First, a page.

Biology MENDEL’S LAWS OF INHERITANCE

### KEY TOPICS

star Mendel’s Laws of Inheritance
star Law of Dominance
star Law of Seggregation
star Incomplete Dominance
star Explanation of the concept of dominance

### MENDEL’S LAWS OF INHERITANCE

● Based on his observations on monohybrid crosses Mendel color{Violet}"proposed two general rules" to consolidate his understanding of inheritance in monohybrid crosses.

● Today these rules are called the color{Violet}"Principles or Laws of Inheritance":

● The color{Violet}"First" Law or color{Violet}"Law of Dominance"

● The color{Violet}"Second" Law or color{Violet}"Law of Segregation".

### LAW OF DOMINANCE

(i) Characters are controlled by color{Violet}"discrete units" called color{Violet}"factors".

(ii) Factors occur in color{Violet}"pairs".

(iii) In a dissimilar pair of factors one member of the pair dominates (color{Violet}"dominant") the other (color{Violet}"recessive").

● The law of dominance is used to explain the expression of only color{Violet}"one of the parental characters" in a monohybrid cross in the F1 and the expression of both in the F2.

● It also explains the proportion of color{Violet}"3:1" obtained at the F2.

### LAW OF SEGREGATION

● This law is based on the fact that the alleles color{Violet}"do not show any blending" and that both the characters are recovered as such in the color{Violet}"F2 generation" though one of these is not seen at the F1 stage.

● Though the parents contain two alleles during color{Violet}"gamete formation", the factors or alleles of a color{Violet}"pair segregate" from each other such that a gamete receives only one of the two factors.

● A color{Violet}"homozygous parent" produces all gametes that are similar while a color{Violet}"heterozygous" one produces two kinds of gametes each having one allele with equal proportion.

### INCOMPLETE DOMINANCE

● When experiments on peas were color{Violet}"repeated using other traits" in other plants, it was found that sometimes the F1 had a phenotype that did not resemble either of the two parents and was in between the two.

● The inheritance of flower colour in the color{Violet}"dog flower" (color{Violet}"snapdragon" or color{Violet}"Antirrhinum sp".) is a good example to understand color{Violet}"incomplete dominance".

● In a cross between color{Violet}"true-breeding" red-flowered (color{Violet}"RR") and true breeding white-flowered plants (color{Violet}"rr"), the F1 (color{Violet}"Rr") was pink.

● When the F1 was self-pollinated, the F2 resulted in the following ratio color{Violet}"1 (RR) Red: 2 (Rr) Pink : 1 (rr) White".

● Here the genotype ratios were exactly as we would expect in any mendelian monohybrid cross, but the phenotype ratios had changed from the color{Violet}"3:1 dominant : recessive ratio".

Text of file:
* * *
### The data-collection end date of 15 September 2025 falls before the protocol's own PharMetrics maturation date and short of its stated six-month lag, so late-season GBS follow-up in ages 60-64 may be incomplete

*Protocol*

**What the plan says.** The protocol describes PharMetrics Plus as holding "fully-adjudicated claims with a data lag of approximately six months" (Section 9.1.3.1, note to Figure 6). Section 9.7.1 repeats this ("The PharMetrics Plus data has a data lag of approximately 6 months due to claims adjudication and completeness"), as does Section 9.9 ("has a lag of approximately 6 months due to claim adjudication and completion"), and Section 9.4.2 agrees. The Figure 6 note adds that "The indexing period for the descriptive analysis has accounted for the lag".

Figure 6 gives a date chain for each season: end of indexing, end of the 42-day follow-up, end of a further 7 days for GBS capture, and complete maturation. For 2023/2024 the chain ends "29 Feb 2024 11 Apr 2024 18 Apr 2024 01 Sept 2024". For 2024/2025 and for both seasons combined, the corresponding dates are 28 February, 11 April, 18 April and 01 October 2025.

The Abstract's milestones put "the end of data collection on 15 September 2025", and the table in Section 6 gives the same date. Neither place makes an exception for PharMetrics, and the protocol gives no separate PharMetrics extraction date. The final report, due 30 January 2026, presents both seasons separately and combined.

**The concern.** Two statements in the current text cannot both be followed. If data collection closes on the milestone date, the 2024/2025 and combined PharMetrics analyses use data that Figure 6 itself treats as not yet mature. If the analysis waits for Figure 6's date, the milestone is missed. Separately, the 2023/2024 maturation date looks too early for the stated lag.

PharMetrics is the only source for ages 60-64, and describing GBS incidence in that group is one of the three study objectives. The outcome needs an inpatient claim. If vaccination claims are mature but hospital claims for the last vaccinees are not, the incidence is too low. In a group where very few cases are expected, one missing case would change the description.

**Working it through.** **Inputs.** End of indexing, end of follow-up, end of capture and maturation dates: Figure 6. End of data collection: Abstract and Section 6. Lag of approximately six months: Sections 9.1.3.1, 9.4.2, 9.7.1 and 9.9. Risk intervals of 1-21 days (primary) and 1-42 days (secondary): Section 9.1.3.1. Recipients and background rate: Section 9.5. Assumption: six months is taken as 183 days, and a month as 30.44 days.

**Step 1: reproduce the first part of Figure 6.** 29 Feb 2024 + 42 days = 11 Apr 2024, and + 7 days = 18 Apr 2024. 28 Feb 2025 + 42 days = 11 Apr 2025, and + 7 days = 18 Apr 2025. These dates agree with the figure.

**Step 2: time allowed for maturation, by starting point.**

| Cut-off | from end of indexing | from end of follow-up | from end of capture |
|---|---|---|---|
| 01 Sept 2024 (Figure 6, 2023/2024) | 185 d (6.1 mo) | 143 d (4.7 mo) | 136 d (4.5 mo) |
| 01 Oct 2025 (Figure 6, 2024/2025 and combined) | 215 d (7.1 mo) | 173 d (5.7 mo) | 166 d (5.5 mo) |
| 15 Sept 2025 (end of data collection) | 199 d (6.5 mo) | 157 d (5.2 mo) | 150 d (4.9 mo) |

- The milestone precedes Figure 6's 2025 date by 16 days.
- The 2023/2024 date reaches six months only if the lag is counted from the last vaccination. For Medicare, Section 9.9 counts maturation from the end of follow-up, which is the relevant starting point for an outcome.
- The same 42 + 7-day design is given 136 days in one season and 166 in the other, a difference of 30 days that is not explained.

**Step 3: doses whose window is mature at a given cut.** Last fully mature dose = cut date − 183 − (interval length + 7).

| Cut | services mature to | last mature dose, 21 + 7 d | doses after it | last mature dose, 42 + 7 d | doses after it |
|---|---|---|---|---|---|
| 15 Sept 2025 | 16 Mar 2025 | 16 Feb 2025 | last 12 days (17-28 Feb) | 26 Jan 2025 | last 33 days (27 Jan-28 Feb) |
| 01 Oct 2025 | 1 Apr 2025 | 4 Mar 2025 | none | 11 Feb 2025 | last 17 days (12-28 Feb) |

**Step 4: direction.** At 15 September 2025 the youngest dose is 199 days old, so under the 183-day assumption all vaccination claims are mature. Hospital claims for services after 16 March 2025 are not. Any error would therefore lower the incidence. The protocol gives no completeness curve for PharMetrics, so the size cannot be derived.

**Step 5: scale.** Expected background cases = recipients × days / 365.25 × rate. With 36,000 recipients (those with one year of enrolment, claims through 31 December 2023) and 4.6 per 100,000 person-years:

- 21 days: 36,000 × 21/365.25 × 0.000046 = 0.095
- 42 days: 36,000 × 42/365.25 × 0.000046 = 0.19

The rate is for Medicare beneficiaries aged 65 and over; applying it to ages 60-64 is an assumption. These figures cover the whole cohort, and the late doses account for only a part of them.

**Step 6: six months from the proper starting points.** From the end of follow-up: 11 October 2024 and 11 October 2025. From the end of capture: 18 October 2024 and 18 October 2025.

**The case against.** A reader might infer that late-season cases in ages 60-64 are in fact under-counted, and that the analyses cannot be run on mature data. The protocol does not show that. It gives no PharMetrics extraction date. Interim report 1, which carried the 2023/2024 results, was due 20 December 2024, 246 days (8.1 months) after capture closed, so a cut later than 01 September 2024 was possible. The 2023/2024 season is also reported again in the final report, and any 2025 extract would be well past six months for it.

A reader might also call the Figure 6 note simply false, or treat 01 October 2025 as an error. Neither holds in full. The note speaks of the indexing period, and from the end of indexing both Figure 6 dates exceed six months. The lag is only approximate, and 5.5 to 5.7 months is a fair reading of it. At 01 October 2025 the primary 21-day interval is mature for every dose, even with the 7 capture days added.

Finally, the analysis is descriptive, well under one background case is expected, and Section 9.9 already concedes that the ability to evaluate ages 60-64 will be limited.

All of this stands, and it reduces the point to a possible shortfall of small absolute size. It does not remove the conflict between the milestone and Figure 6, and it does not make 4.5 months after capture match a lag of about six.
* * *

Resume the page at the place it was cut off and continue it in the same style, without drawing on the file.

● What happened was that R was color{Violet}"not completely dominant" over r and this made it possible to distinguish color{Violet}"Rr as pink" from RR (red) and rr (white).

### EXPLANATION OF THE CONCEPT OF DOMINANCE

● SOME IMPORTANT QUESTIONS:

star What exactly is color{Violet}"dominance"?

star Why are some alleles color{Violet}"dominant and some recessive"?

● Every gene, contains the information to color{Violet}"express a particular trait".

● In a diploid organism, there are color{Violet}"two copies of each gene", i.e., as a pair of alleles.

● Now, these two alleles need not always be color{Violet}"identical", as in a heterozygote.

● One of them may be different due to some color{Violet}"changes that it has undergone" which modifies the information that particular allele contains.

● Let’s take an example of a gene that contains the color{Violet}"information" for producing an color{Violet}"enzyme".

● Now there are two copies of this gene, the two color{Violet}"allelic forms".

● Let us assume (as is more common) that the color{Violet}"normal allele" produces the color{Violet}"normal enzyme" that is needed for the transformation of a color{Violet}"substrate S".

● Theoretically, the color{Violet}"modified allele" could be responsible for production of –
(i) the color{Violet}"normal/less efficient" enzyme, or

(ii) a color{Violet}"non-functional enzyme", or

(iii) color{Violet}"no enzyme" at all

● In the first case, the modified allele is equivalent to the unmodified allele, i.e., it will produce the color{Violet}"same phenotype/trait", i.e., result in the transformation of substrate S. Such equivalent allele pairs are very common.

● But, if the allele produces a color{Violet}"non-functional enzyme" or no enzyme, the phenotype may be affected.

● The phenotype/trait will only be dependent on the functioning of the color{Violet}"unmodified allele".

● The unmodified (functioning) allele, which represents the color{Violet}"original phenotype" is the dominant allele and the modified allele is generally the recessive allele.

● Hence, in the example above the recessive trait is seen due to color{Violet}"non-functional enzyme" or because no enzyme is produced.